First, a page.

This soundtrack-composer-usurping-the-actors style of movie music only completely died out in the sixties and seventies, when they started using pop music for soundtracks, music with an insistent beat of its own which is quite unable to supply this kind of detailed and non-rhythmic “help” for actors. What a relief that was. Suddenly the actors were revealed as able to act perfectly well without such help. Every so often, I watch an old movie on the telly, starring someone like Doris Day, and suddenly we are back with that awful oh-look-she’s-adjusting-her-hat, she’s-a-bit-sad, ooh-now-Rock-Hudson-has-just-cheered-her-up style of movie musical accompaniment. I realise now that Doris Day was perhaps not a completely god-awful film actress with all the subtlety of a container ship trying to win a round-the-harbour speedboat race. It was just that the people writing, directing, editing and musically accompanying Doris Day’s performances were all tasteless idiots.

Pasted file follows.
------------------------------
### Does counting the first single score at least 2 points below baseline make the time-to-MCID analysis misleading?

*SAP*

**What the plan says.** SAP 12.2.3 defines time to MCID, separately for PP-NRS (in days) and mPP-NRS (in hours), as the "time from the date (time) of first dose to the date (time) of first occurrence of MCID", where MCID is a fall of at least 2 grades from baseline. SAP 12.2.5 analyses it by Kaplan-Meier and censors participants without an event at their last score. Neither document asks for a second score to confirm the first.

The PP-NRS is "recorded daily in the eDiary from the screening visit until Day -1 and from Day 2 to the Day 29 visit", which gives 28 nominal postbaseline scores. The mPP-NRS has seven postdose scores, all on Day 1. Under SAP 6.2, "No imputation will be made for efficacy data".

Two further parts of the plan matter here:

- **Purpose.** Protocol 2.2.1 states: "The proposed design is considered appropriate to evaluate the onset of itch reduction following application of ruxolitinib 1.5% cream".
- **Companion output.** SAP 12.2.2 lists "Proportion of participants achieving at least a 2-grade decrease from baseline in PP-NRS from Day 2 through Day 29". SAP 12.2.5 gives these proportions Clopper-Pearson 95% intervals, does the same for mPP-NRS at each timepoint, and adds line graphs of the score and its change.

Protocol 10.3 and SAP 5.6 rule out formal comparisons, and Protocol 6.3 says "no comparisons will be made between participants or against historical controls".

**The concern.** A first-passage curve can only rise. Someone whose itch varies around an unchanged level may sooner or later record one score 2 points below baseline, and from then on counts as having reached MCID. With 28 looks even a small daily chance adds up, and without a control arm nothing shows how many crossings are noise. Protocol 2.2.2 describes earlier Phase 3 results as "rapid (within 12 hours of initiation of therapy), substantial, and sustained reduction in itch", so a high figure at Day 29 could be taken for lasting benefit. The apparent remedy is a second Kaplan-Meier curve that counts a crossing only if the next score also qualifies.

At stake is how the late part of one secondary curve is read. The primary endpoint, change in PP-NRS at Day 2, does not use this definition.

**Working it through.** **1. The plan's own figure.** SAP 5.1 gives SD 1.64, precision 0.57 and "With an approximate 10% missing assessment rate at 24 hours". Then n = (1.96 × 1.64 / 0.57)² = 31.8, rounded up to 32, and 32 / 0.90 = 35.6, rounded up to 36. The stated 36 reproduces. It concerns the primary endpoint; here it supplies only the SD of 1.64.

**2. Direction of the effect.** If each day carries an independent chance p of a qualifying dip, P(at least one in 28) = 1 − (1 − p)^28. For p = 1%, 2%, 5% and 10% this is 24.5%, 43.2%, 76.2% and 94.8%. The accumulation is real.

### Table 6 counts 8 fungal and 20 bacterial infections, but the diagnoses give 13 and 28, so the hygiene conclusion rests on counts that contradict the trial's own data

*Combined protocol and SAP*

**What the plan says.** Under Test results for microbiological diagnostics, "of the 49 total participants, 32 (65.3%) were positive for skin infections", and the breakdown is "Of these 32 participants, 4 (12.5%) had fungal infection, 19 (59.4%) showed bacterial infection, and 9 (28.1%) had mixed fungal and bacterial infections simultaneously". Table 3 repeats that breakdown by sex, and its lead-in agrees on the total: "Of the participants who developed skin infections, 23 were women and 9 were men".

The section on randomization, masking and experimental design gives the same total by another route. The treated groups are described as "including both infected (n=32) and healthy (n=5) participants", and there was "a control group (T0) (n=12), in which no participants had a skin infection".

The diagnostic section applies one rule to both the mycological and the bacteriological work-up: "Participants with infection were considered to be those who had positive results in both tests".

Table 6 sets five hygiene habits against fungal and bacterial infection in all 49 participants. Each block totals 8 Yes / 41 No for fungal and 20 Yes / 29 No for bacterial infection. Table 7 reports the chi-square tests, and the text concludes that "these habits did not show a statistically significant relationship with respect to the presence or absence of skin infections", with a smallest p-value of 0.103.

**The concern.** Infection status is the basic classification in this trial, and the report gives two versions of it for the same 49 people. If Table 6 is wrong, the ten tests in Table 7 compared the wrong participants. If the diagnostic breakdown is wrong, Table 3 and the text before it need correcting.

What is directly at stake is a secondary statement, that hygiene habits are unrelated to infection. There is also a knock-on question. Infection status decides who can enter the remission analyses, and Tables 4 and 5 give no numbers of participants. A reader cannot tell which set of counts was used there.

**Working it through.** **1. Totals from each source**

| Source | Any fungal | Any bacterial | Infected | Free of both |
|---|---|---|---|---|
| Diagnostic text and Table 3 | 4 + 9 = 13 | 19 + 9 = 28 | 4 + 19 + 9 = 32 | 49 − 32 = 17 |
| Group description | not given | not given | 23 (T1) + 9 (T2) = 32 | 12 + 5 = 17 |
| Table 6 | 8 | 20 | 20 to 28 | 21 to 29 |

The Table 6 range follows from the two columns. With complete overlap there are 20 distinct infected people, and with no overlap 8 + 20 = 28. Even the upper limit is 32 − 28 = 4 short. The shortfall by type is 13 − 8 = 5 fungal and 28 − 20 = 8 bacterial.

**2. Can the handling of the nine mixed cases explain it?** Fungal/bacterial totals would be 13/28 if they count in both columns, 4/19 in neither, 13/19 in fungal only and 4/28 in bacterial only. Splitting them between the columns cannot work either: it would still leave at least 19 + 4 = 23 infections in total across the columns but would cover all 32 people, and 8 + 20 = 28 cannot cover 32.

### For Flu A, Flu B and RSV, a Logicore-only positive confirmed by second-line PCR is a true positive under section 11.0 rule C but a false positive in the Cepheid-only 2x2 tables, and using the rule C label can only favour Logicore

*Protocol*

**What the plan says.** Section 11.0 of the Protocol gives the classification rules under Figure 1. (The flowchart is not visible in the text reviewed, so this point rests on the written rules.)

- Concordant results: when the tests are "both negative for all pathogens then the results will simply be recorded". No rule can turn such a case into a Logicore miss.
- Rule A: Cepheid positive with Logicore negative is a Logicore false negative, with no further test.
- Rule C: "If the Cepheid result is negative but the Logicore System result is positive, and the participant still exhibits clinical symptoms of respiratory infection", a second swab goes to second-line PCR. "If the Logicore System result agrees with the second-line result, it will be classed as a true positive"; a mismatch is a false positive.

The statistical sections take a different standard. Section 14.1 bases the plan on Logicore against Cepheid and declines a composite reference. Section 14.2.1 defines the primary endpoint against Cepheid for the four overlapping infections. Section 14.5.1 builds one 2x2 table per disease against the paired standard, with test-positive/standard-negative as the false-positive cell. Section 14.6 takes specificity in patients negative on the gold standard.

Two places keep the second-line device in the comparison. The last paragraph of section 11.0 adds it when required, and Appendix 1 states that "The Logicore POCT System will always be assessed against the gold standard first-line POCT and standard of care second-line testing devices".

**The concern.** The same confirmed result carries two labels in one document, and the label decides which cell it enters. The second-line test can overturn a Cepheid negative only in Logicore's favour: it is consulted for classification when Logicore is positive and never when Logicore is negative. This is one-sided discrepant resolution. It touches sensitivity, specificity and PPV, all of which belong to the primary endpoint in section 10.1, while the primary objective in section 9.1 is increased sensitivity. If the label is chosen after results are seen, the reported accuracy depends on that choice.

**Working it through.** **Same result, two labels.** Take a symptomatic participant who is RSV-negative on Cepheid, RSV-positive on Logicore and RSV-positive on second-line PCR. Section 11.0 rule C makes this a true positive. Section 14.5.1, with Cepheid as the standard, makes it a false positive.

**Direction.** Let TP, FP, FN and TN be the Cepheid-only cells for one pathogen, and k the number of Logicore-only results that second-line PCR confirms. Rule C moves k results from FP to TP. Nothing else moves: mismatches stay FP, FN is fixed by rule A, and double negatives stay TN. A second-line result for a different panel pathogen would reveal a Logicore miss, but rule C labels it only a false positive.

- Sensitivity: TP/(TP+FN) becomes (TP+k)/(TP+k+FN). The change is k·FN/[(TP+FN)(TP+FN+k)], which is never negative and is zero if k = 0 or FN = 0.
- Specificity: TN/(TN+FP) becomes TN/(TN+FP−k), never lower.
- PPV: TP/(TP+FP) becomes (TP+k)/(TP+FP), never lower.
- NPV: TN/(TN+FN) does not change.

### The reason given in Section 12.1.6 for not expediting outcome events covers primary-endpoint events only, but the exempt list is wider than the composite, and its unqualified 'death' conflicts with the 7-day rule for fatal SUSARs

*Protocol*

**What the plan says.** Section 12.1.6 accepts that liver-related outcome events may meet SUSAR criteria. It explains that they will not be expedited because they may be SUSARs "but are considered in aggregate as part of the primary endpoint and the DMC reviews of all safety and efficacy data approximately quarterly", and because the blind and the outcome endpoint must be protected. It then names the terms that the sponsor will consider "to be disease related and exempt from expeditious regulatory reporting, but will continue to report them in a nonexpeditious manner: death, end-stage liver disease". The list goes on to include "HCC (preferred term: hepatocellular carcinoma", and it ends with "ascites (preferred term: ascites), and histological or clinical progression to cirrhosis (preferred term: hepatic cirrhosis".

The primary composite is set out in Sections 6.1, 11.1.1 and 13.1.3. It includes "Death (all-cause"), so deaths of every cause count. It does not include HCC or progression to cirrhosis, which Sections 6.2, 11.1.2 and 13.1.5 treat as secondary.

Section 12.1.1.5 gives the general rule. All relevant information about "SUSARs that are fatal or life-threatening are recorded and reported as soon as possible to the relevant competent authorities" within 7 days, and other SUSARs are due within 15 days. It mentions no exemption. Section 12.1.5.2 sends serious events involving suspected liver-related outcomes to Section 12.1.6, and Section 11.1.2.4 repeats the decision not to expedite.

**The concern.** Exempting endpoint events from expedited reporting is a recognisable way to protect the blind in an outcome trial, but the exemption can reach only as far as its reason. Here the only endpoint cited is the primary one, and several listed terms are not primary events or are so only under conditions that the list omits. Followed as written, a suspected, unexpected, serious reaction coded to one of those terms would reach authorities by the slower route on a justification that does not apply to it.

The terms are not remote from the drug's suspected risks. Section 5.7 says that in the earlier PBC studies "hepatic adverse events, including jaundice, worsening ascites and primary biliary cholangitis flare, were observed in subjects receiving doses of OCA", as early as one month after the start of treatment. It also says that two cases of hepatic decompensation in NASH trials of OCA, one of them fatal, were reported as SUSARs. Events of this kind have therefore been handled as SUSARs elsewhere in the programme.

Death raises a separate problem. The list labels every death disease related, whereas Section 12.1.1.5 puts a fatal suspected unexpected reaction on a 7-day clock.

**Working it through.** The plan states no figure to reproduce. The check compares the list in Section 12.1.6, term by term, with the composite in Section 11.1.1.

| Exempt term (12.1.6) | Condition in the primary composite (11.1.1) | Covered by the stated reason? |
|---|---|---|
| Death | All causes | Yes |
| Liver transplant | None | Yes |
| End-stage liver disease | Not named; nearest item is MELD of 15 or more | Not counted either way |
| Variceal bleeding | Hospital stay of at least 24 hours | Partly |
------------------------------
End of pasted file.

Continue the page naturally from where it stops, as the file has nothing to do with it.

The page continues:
Another reason I am now reading The Rest is Noise is that I recently attended a lecture given by Ross at the British Library. The lecture rather outstayed its welcome, for me. Ross had about twenty interesting minutes worth of stuff to say about descending base lines as a way of signalling sorrowfulness in sorrowful songs, but took an hour to say it. Nevertheless, the point was a good one and there were many delightful musical illustrations, my favourite being when he played “Hit the Road Jack”.
Afterwards, having already read and liked some of the earlier Alex Ross book, I bought a signed copy of the latest one. But, not having finished reading the previous book, I wanted to do that first.
No welcomes outstayed in either of these books, or not so far. Almost every page of them contains stuff just as worthy of blogvertisement as the above bit that I happened to choose. And if, when you are reading a book, you fancy a break, you can have one. Lectures happen in lecture time. Books can be read in your own time.
If you share my fondness for high tech, high up, ruthlessly functional clutter, which looks great simply because that is how it needs to be, rather than because any “designers” were allowed near the thing in its formative stages (the inverted commas being because these things are of course designed in the true sense), then I recommend the Arecibo Radio Telescope, which is in Puerto Rico. I especially like this photo, of which this is a mere excerpt:
The photos here are also excellent, and there, commenter “Ailis” supplies that vital piece of info that you are definitely wondering about:
Another interesting bit of trivia: The telescope was used in the James Bond, Goldeneye movie and of course in Contact.